Fothergill said he plans to continue his study of insects through high school and ultimately work in forestry where his knowledge of insects – both harmful and beneficial – will help.

Boy is holding a golden desert millipede

Ian Kosch of San Antonio, holding a golden desert millipede, has parlayed his interest in bugs into having camps and presentations for other children. (Photo courtesy of Ian Kusch)

Kusch became intrigued with insects after attending a bug camp conducted by Keck. He began assisting her class and then decided to set up his own business, The Bug Adventure, to do presentations and host a camp of his own. He’s thinking about entomology for a career, “and basically just keep on doing what I’m doing now,” but also helping people learn how to live with them or get rid of the pests.

He also has some research in mind, based on having learned scientific tidbits such as  how roaches can survive radiation, that the desert hairy scorpion can live for years with little water and that a tarantula’s lifespan may be decades.

Bugs were never considered as a way to encourage reluctant reader 8-year-old Crystal Ragains of Adair, Oklahoma, to pick up a book, but that is what happened on a field trip to the entomology lab at Oklahoma State.

Not only were the bugs fascinating, but in meeting the female scientist Shufran, Ragains realized that a world of opportunity awaited her as well. Shufran, not knowing of Ragains’ reluctance to read, told the young girl that reading was a must for having a career in science.

“I started reading about bugs, and now I read about everything,” said Ragains, now 16 and a fan of parasitic wasps and walking sticks.

Girl is holding insects

Crystal Ragains of Adair, Oklahoma, got interested in reading through her fascination with insects and now enjoys encouraging other girls to “think outside the box” in exploring the world. (Photo courtesy of Dianna Ragains)

She said delving into insects has allowed her to encourage other girls to explore “outside the box,” in learning about the world.

“Girls and bugs? Girls don’t normally like bugs, but me doing insects may inspire them to do other things that are different,” said Ragains, who often does presentations for other youths.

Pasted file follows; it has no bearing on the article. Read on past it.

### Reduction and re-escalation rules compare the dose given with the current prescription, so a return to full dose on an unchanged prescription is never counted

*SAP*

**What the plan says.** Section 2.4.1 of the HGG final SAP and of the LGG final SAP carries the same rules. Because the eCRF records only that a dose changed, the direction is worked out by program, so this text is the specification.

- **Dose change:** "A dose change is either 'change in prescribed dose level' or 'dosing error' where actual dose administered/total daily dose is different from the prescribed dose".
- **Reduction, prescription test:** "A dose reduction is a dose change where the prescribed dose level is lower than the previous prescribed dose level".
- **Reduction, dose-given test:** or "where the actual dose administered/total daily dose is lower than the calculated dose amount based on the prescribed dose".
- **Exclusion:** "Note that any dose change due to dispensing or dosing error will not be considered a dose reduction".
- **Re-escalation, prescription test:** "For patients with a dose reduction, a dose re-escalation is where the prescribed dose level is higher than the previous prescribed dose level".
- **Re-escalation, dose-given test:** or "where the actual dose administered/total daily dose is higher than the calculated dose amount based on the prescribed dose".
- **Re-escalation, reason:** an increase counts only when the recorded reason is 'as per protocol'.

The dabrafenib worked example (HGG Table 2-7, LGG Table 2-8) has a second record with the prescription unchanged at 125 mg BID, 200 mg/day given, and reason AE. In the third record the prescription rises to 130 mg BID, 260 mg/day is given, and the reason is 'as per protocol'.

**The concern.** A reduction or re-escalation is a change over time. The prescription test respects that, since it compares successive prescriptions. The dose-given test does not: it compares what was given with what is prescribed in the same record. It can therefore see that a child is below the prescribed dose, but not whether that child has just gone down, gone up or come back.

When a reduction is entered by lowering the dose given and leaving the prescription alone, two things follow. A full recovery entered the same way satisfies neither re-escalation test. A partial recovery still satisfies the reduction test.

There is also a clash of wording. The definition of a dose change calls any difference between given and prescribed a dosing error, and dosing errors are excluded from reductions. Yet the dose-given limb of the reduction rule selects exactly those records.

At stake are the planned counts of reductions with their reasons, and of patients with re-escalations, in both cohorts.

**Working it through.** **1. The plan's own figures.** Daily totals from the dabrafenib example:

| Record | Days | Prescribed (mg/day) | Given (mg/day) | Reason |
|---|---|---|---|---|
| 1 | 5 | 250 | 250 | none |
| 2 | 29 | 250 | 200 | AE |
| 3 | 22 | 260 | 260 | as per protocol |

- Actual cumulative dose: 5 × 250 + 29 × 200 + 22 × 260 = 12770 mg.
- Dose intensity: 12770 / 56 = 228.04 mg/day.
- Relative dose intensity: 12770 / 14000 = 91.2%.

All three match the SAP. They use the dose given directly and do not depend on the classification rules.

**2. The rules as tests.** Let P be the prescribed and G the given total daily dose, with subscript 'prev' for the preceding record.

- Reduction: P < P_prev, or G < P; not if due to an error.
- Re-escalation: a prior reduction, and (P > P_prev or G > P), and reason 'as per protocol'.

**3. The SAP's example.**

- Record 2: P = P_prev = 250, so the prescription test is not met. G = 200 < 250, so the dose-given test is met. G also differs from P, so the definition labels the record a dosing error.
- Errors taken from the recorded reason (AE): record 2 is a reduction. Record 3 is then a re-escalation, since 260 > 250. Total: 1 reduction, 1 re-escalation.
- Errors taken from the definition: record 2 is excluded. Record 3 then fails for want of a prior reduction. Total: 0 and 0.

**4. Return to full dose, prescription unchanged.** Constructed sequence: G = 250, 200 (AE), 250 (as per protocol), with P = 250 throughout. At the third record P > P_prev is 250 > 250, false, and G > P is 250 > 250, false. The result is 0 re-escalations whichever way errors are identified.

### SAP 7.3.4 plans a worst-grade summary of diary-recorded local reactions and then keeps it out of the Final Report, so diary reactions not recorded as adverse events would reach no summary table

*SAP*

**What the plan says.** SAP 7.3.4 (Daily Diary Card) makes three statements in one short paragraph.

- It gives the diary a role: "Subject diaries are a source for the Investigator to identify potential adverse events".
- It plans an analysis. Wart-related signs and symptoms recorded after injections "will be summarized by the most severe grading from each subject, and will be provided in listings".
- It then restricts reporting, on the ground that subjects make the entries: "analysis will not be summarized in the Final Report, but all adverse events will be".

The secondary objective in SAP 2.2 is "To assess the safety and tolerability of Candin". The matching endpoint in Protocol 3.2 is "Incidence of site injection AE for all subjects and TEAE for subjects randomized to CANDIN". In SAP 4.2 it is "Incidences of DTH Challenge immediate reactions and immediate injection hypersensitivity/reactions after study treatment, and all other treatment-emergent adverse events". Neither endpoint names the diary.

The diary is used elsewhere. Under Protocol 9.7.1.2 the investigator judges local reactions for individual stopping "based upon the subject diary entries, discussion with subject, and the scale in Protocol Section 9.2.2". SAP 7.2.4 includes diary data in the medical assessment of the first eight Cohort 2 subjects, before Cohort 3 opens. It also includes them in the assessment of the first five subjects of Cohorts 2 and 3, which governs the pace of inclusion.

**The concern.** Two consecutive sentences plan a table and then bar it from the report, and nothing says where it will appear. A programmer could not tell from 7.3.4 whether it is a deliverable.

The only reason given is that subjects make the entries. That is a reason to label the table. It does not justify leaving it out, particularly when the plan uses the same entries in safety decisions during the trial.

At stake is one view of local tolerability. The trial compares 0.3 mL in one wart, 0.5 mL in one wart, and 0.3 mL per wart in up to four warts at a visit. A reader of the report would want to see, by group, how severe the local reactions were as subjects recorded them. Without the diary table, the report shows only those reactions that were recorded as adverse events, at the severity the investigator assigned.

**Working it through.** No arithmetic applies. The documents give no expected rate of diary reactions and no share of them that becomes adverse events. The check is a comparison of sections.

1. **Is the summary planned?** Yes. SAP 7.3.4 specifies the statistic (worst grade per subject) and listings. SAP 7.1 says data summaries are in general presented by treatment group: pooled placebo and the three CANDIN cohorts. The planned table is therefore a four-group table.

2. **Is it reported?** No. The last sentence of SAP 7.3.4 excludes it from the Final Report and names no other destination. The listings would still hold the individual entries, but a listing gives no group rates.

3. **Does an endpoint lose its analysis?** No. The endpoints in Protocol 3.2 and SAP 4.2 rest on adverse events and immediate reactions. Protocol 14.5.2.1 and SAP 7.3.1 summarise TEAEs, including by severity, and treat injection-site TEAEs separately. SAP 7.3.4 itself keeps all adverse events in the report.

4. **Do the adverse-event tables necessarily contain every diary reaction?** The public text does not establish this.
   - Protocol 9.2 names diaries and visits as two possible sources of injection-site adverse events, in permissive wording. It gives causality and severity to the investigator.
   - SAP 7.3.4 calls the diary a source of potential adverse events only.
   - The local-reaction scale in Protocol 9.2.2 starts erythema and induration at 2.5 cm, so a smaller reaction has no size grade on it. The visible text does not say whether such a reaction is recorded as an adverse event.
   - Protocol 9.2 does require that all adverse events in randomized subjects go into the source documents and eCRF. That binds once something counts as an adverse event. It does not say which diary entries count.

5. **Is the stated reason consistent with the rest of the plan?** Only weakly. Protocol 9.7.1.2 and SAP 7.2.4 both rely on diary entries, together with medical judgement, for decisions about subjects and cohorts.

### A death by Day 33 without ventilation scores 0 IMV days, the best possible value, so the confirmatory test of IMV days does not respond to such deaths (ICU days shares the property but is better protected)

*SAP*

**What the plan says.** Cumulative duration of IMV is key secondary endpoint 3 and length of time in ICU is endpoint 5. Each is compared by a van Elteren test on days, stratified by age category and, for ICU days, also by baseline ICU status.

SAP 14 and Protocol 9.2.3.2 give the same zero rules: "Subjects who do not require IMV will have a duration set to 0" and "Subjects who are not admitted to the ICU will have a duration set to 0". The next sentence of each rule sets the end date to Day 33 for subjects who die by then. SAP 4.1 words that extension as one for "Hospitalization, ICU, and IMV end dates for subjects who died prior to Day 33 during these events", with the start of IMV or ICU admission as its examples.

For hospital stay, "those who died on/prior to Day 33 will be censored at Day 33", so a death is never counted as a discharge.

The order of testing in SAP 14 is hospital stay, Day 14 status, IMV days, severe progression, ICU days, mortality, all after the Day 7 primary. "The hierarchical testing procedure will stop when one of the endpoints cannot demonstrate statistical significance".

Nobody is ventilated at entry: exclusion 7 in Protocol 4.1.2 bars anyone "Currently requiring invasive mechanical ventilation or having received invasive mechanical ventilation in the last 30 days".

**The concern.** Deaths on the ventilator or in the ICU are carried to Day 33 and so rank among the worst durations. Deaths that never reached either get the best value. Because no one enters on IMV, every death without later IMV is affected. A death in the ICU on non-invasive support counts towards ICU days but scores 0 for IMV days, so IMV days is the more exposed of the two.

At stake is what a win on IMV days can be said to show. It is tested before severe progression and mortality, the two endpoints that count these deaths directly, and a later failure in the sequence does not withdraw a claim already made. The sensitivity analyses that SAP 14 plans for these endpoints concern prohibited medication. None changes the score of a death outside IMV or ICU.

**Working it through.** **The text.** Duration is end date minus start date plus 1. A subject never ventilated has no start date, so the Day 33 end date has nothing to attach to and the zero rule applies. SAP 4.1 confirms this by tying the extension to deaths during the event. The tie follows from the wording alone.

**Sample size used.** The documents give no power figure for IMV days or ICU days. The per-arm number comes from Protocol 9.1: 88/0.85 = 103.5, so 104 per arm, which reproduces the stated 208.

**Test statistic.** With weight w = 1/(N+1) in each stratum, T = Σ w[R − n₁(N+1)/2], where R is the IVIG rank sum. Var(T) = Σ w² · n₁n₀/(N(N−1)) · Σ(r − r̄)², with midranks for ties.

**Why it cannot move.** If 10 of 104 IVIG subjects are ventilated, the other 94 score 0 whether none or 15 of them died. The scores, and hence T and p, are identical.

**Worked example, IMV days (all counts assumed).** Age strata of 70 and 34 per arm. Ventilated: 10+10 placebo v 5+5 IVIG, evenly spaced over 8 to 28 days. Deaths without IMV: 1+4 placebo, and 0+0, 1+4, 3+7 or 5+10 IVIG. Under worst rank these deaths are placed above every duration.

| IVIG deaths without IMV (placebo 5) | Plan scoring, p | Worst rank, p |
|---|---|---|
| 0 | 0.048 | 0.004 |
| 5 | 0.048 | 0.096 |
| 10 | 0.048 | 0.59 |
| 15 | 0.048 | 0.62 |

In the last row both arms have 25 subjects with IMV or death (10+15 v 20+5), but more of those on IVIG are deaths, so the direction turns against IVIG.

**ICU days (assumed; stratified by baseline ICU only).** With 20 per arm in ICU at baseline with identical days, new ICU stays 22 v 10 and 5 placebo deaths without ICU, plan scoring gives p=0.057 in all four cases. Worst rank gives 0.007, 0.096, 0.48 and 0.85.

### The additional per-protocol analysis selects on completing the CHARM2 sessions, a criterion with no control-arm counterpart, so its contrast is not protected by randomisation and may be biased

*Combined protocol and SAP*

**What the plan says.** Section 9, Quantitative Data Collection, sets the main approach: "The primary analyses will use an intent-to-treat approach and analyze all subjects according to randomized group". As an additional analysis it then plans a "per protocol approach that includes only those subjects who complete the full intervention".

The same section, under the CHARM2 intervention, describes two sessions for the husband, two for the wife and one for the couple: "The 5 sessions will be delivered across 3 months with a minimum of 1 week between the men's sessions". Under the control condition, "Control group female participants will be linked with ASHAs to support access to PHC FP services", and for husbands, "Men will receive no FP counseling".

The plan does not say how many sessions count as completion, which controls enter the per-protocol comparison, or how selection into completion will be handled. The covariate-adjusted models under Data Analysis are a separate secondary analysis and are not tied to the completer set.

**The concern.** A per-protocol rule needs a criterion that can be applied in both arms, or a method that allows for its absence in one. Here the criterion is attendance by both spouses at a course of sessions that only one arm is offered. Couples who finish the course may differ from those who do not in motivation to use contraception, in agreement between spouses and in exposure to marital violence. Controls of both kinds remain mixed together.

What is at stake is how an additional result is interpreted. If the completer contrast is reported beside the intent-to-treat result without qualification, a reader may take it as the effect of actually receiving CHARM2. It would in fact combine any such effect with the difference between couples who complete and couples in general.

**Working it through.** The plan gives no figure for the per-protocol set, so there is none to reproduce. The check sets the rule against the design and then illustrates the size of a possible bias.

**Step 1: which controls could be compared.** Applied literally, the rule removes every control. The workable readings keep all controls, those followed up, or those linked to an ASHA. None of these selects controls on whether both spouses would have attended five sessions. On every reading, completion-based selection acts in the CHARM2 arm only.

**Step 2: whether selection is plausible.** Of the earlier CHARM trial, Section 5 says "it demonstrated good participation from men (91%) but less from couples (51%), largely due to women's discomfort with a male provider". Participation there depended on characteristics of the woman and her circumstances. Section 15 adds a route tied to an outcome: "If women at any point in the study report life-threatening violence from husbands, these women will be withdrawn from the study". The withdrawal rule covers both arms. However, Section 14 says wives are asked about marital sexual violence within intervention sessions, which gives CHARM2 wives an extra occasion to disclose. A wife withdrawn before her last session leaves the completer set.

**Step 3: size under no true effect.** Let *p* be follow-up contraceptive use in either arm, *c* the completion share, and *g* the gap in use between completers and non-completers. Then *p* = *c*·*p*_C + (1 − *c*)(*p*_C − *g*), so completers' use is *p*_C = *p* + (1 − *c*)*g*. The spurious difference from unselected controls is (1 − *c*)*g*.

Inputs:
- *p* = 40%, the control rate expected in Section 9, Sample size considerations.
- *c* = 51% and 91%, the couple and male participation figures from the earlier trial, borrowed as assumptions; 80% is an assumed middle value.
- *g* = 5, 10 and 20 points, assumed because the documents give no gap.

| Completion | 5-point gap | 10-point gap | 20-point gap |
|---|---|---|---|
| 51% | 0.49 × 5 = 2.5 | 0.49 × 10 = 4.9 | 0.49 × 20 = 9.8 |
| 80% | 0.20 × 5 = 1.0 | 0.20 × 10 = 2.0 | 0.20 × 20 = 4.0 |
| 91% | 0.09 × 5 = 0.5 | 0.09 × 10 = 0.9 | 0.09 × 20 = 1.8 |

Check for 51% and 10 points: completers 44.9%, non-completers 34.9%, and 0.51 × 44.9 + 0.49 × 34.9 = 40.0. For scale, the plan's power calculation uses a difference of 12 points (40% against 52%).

Dr. Jane Pierce, New Mexico State University Extension entomologist in Artesia, New Mexico, admits to never having outgrown her childhood passion for insects.

“Who doesn’t love bugs when they are 7 years old?  We often lose that in junior high, but I have never met a young child who didn’t think bugs were cool,” she said. “Even if they say ‘Ewwww gross!,’ they are smiling while they say it.”

Pierce believes bugs are a fun way to learn about the scientific method, which she said all people should know because it’s “a process that can be a bit messy, but over time the truth becomes clear.”

Dr. Bonnie Pendleton of Canyon, West Texas A&M University entomologist, agrees.

“I think the general public often forgets the tremendous impact, both good and bad, that insects have on humans,” she said. “Insect pests compete with people for food and other valuable resources and cause diseases to humans and livestock. But human society could not exist without the tremendous benefits provided by insects that pollinate plants, decompose wastes and fascinate young people and many of us older ones as well. These kinds of youth activities help students learn about insects and their tremendous impact on all of us.”

Though Way has spent his career battling insect pests, such as the ever-elusive rice water weevil, the use of insects to get children excited about science makes it all beneficial.

“It’s rewarding when you see their smiles and you know you’ve made an impression on that child going in the right direction,” he said.

Termite Season By Molly Keck